atic, where they are shipped to Yugoslav
ports. Then it is the turn of old school
friend Tito, who has at his disposal ample
facilities for completing the men's train-
ing. A portion of the brigade is known to
have arrived in Yugoslavia, but none of
them has yet crossed the Greek frontier.
That isawaiting the final decision of the
Politburo.
The trend of the Politburo's thinking was
perhaps reflected in a recent Communist
strategy meeting held in Strasbourg, France,
after Secretary Marshall made his historic
proposal. Zachariades, who crosses bor-
ders without difficulty, was secretly present
at this meeting. However, he allowed an
aide, Porfyrogennis, to speak for him. Por-
fyrogennis announced that it might be ne-
cessary to establish a "free Greek govern-
ment" in a "free Macedonia," to counter
the reactionary government in Athens. This
pronouncement of an obscure Greek Com-
munist is regarded in Washington with the
utmost gravity. If carried through, it will
mean that Governor Dwight Griswold, the
chief of the American mission to Greece,
will face on his arrival, or shortly there-
after, an all-out evil war, backed more or
less openly by the Soviets, through the
employment of the Comintern-organized
international brigade.
Zachariades is believed to have spon-
sored the formation of the brigade simply
because there have recently been increas-
ing signs of disaffection and loss of mor-
ale in the guerrilla ranks. The brigade
would be designed to provide the necess-
ary stiffening and leadership. If the
Politburo decides in the end to take the
desperate gamble of throwing the brigade
into action, the United States will then be
faced with a crucial decision. Either this
country can rely on the ineffective Greek
army to protect the American political in-
vestment in Greece. Or the United States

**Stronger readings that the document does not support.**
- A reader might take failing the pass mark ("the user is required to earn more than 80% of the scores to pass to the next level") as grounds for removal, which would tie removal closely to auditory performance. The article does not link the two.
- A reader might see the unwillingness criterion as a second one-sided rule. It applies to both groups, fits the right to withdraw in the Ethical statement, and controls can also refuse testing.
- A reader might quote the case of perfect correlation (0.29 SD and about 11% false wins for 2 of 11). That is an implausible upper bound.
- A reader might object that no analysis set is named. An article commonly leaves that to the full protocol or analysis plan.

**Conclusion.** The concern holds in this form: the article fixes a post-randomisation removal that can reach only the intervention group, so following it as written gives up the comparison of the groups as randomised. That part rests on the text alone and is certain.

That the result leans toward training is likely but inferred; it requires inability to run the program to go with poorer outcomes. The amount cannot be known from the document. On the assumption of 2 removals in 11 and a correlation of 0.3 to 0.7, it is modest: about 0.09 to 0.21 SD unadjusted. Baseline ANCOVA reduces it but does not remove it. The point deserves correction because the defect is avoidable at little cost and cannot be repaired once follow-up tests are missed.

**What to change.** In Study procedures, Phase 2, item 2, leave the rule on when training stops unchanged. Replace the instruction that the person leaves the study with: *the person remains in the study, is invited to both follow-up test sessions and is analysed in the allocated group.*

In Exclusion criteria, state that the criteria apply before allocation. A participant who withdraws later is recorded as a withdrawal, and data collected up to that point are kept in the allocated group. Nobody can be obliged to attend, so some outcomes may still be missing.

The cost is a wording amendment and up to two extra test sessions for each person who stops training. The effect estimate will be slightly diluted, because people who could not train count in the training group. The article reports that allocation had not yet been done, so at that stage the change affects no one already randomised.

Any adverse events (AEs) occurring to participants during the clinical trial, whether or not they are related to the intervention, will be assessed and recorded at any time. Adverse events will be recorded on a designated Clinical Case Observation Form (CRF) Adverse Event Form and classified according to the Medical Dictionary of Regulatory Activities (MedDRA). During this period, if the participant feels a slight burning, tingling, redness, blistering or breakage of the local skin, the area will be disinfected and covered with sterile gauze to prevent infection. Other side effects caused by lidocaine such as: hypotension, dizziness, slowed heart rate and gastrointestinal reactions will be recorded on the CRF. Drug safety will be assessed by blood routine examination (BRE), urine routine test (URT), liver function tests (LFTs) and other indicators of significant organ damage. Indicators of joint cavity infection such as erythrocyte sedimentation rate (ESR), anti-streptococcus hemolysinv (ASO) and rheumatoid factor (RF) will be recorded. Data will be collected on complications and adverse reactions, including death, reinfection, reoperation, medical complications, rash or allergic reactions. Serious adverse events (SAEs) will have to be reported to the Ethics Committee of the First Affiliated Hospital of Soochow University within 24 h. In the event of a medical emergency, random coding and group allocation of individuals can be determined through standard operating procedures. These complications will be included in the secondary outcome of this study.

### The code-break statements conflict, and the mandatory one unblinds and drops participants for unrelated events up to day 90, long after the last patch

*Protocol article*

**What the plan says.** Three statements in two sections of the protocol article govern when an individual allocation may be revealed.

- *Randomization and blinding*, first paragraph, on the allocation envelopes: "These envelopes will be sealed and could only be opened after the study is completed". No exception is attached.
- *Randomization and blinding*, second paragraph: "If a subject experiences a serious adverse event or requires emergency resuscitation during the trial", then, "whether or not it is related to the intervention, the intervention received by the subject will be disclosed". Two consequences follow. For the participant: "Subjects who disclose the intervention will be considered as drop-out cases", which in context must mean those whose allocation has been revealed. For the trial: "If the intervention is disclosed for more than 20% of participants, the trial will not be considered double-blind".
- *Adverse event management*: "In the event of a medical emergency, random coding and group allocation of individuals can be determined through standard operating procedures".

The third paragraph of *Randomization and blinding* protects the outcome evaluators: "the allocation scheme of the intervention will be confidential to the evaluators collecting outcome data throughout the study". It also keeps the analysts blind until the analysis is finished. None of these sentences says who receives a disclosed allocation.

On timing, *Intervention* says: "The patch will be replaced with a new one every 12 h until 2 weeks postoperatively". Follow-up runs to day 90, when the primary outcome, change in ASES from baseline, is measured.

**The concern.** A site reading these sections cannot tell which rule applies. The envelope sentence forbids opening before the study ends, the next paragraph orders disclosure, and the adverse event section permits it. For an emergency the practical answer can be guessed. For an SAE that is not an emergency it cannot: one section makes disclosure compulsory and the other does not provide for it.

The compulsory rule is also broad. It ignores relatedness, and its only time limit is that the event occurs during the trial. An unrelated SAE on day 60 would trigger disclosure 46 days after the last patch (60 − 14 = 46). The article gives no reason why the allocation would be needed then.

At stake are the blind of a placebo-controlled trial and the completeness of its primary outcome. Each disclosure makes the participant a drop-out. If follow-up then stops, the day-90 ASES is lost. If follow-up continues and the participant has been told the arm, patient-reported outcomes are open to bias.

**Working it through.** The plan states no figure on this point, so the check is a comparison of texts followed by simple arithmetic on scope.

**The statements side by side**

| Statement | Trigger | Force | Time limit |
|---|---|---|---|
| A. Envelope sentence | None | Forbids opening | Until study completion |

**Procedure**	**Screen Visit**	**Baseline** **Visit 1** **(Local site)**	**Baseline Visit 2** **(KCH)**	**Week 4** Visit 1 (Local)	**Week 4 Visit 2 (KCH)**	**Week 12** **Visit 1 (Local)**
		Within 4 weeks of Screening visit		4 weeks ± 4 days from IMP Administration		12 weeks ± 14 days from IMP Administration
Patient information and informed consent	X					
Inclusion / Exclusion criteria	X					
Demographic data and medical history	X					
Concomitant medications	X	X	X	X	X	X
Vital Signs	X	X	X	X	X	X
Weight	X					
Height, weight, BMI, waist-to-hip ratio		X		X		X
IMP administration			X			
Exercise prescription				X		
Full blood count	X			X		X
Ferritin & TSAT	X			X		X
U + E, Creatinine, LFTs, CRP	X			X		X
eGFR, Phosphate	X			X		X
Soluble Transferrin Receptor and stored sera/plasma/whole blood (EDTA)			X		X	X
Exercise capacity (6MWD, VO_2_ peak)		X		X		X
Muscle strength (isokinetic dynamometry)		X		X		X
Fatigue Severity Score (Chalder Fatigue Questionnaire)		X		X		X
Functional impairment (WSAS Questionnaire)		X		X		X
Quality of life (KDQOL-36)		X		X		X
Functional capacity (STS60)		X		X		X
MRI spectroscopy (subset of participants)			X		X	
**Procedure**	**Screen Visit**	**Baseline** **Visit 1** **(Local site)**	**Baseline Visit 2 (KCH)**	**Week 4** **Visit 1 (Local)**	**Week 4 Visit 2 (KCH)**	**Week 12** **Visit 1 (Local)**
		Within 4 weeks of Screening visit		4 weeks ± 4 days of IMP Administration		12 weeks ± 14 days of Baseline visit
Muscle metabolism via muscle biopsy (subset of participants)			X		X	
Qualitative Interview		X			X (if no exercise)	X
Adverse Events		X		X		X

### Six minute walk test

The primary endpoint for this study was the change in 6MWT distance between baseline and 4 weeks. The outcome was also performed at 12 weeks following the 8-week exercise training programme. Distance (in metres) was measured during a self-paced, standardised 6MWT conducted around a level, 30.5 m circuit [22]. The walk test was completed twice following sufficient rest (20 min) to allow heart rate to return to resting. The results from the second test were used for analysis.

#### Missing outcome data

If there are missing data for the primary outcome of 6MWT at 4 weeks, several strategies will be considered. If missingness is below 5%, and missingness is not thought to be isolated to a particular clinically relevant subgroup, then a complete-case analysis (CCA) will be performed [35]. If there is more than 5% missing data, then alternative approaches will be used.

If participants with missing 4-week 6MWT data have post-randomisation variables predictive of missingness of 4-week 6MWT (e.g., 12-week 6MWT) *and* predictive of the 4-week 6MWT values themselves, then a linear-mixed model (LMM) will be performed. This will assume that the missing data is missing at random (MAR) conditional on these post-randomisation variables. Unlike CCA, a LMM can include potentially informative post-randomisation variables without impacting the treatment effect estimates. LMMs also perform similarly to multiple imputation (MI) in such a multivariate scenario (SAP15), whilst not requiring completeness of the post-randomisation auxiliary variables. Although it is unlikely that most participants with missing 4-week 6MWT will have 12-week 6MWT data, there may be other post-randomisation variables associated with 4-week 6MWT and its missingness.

can itself take whatever measures may
be necessary to protect that investment.
That might well mean the sending of
American troops to Greece. And it is all
too easy to see where such a step might
lead.
Yet competent observers here are fairly
hopeful that this terrible choice may still
be avoided. They lend the utmost signifi-
cance to the Soviet reaction to the proposal
of the United Nations Balkan Commission.
Except for the Soviet and Polish members,
this commission unanimously recommend-
ed that a United Nations border commis-
sion be established to guarantee the Greek
frontiers. If the Soviets abstain from vot-
ing when the proposal comes up before the,
Security Council, this will be taken to mean
that the Soviet leaders have decided as they
decided last autumn on Iran that at least
temporarily it is the better part of wisdom

to abandon the drive on Greece. If the
Soviets veto, this will be taken to mean that
the drive is to be intensified and the inter-
national brigade is to be thrown into ac-
tion.
The British delegate to the United Na-
tions recently remarked that if the Balkan
Commission proposals were set aside, the
United Nations "might as well pack up." A
Soviet veto of the proposals may have an
even more ominous significance.
(Copyright 1947, New York Herald Tribune)

"Darling! Then you didn't mean it when you left me in 1941!"
I'D RATHER BE RIGHT :
A nti-Foreign Patter

1.

By SAMUEL GRAFTON .
A NEW LINE of anti-foreign
patter is evolving. Let me
give you some samples, which I
have drawn from radio forums,
letters to the editor, conversa-
tions in the steam room and talks
with dinner partners whom it
seemed inadvisable to insult. It
goes like this:
"Prices are high because we are
shipping so much stuff abroad,"
But, one points out, we are only
sending seven percent, or what-
ever it is, of our food.
"It's the top seven percent that
makes all the difference in boost-
ing prices."
But we ourselves are eating
perhaps twenty-five percent more
than before the war. Maybe we
could eat seven percent less at
home, and cancel out this big
menace?
"Why should we d6 that for the
sake of those socialists in Eng-
land?"
(This tactic is known as the
switch; when cornered on one
prejudice, you skip lightly to an-
other. The switch distinguishes
true patter from all other forms
of rhetoric.)
It would be a mistake to un-
derestimate the vigor with
which Republicans, especially,
are pushing this new thory. A
new anti-foreign legend is in
the making. It is one which will
cozily blame all domestic in-
balance, including inflation, on
Existence
The 1947 visitor finds Europe
abstracted and preoccupied. The
Frenchman has always been
rather aloof from foreigners, the
Englishman complacent towards
them, and the German, splitting
his back as easily as his person-
ality, ready to lick their boots
when he cannot order them
around. Today such varying
symptoms are transcended by one
state which is uiniversal-com-
plete absorbtion in the problem
of how to live.
Evei y minute is dedicated to
scrounging enough food, cloth-
ing and fuel to carry through the
next 24 hours. Little energy is
left for noticing what foreign na-
tions think and say or for com-
plicated reasoning and farsight-
ed planning to please them and
suit their requirements, even if
they are benefactors and masters
of the atom.